lensrookie

Bryan Decker Decker itibaren Cuckfield, Haywards Heath, West Sussex, İngiltere itibaren Cuckfield, Haywards Heath, West Sussex, İngiltere

Okuyucu Bryan Decker Decker itibaren Cuckfield, Haywards Heath, West Sussex, İngiltere

Bryan Decker Decker itibaren Cuckfield, Haywards Heath, West Sussex, İngiltere

lensrookie

Wow. What a great book so far. I was sucked in by page 3! (I'm currently on page 53). Kristin Cashore is such a talented author. It's very hard to believe Fire is only her second book. She's a very skilled storyteller and the story is flowing so easily. The words she's chosen to describe the characters and reveal things about them ( or not) are near perfect. Graceling was such a joy to read and I'm sure by the end of this book I'll be saying the same thing about Fire. Finished the book: Love the story! I really enjoyed how the author tied in all the characters, even the ones that seem minor. What a good story!

lensrookie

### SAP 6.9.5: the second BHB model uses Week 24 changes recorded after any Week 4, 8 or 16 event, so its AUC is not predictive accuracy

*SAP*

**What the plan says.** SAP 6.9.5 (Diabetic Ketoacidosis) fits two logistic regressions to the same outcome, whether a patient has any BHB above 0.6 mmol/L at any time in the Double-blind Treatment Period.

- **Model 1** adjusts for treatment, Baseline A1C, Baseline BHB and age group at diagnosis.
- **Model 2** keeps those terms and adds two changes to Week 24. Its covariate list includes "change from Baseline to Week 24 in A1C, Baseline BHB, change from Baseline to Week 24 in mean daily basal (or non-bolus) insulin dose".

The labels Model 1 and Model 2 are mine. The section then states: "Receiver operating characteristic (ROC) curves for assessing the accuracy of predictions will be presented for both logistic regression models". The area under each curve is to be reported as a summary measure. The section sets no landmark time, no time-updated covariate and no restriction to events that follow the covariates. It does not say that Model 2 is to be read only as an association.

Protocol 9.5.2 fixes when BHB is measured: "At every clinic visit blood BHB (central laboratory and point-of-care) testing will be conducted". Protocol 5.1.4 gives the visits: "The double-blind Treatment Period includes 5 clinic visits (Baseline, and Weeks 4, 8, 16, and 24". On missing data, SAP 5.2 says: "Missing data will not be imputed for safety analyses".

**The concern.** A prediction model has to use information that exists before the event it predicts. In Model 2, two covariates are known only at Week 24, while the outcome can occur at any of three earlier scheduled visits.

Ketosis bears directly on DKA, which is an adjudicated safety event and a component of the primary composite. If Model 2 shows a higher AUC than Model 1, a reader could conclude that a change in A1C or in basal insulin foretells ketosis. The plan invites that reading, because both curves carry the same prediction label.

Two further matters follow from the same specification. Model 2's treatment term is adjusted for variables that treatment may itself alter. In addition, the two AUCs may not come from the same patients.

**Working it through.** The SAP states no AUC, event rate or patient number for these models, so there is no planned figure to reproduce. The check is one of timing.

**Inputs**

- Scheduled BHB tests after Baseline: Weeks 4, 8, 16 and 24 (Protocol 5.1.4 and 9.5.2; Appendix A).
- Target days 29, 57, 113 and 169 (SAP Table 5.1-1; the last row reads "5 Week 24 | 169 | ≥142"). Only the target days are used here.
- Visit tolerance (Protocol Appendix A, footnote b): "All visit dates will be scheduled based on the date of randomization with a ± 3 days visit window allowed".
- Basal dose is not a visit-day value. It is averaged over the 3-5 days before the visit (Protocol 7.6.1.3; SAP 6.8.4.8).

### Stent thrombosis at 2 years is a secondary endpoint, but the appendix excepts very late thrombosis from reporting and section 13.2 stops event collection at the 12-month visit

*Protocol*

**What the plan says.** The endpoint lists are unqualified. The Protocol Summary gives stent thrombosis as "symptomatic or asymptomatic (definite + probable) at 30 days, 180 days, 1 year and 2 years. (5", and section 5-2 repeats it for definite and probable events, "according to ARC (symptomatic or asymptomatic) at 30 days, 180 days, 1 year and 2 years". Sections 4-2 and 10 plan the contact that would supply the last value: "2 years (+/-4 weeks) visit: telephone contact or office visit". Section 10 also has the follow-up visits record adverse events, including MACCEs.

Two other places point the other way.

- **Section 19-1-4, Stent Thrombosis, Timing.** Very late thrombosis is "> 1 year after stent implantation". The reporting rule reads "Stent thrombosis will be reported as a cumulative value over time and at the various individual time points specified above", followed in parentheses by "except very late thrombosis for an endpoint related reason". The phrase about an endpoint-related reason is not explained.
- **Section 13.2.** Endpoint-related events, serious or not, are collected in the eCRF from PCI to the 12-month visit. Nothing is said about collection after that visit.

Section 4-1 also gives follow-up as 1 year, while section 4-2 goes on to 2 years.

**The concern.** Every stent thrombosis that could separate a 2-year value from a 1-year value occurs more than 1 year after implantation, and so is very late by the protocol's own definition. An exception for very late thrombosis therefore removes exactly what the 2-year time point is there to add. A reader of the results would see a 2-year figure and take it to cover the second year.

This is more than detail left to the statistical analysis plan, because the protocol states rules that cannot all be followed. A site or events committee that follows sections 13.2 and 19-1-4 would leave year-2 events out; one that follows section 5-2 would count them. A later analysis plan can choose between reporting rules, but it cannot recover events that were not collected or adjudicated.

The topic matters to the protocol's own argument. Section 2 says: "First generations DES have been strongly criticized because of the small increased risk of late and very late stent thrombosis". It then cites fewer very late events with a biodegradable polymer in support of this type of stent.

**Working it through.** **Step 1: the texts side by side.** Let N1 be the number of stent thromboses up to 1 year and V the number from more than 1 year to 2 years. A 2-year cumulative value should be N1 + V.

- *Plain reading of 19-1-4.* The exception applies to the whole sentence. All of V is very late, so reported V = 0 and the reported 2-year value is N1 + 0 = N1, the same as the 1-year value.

Knowing I was a food lover, my friend Clare lent me this book. I usually don't read a lot of this kind of stuff, but I thought this book was fabulous. It's highly readable, even if you know nothing about agriculture, and Michael Pollan asks many insigtful and thought provoking questions throughout the book...I was really struck by his attempt to figure out the true "cost" of the meal and the discrepencies between its price face value and in its hidden costs to taxpayers and the environment. I think he's strongest when he's describing the omnipresence of corn in the American diet. This was pretty enlightening for me. I like can't eat any sort of processed food now without checking to see if there's high fructose corn syrup in it! Pollan tries to be objective throughout the entire book, but his views on the industrial production of both conventional and organic foods are pretty obvious; that is, he's highly critical. While I totally agree with that, one criticism I had was that he seems to implicitly advocate grazing on grass rather than in feedlots, where animals are fed corn... which according to Pollan is the root our problems). While no one would really dispute the fact that feedlots are horrible both ethically and environmentally, and that grass is a healthier diet for the cattle, he never mentions how bad pasture grazing is for the environment! I was pretty surprised he never brought that up... its not exactly controversial and he doesn't hestitate to cite a whole slew of other environmental problems brought on by modern agriculture. I think, as the Whole Foods CEO was right to point out in that recent town hall forum with Michael Pollan at UC Berkeley, (I followed the link from your review Clare!) that there never was a "golden age" in terms of food production. Personally, (and this is a point advocated by a lot of vegetarians/vegans) I think a lot of the problem is that there are too many freaking cows-- since it takes A TON of food just to fatten a cow, a ton of money/resources to transport them all over the country as livestock and as hamburgers, and only 50% of a cow's weight is actually eaten by humans. Pollan touches on this stuff, but I wish he had given it more time when he discusses his foray into vegetarianism. I'm sure there are plenty of people who ascribe to the whole Peter Singer thing, but I wish Pollan had said a little more about the environmental tolls of raising so many cattle, even if they are raised humanely. But all in all, I think this book is definitely worth reading!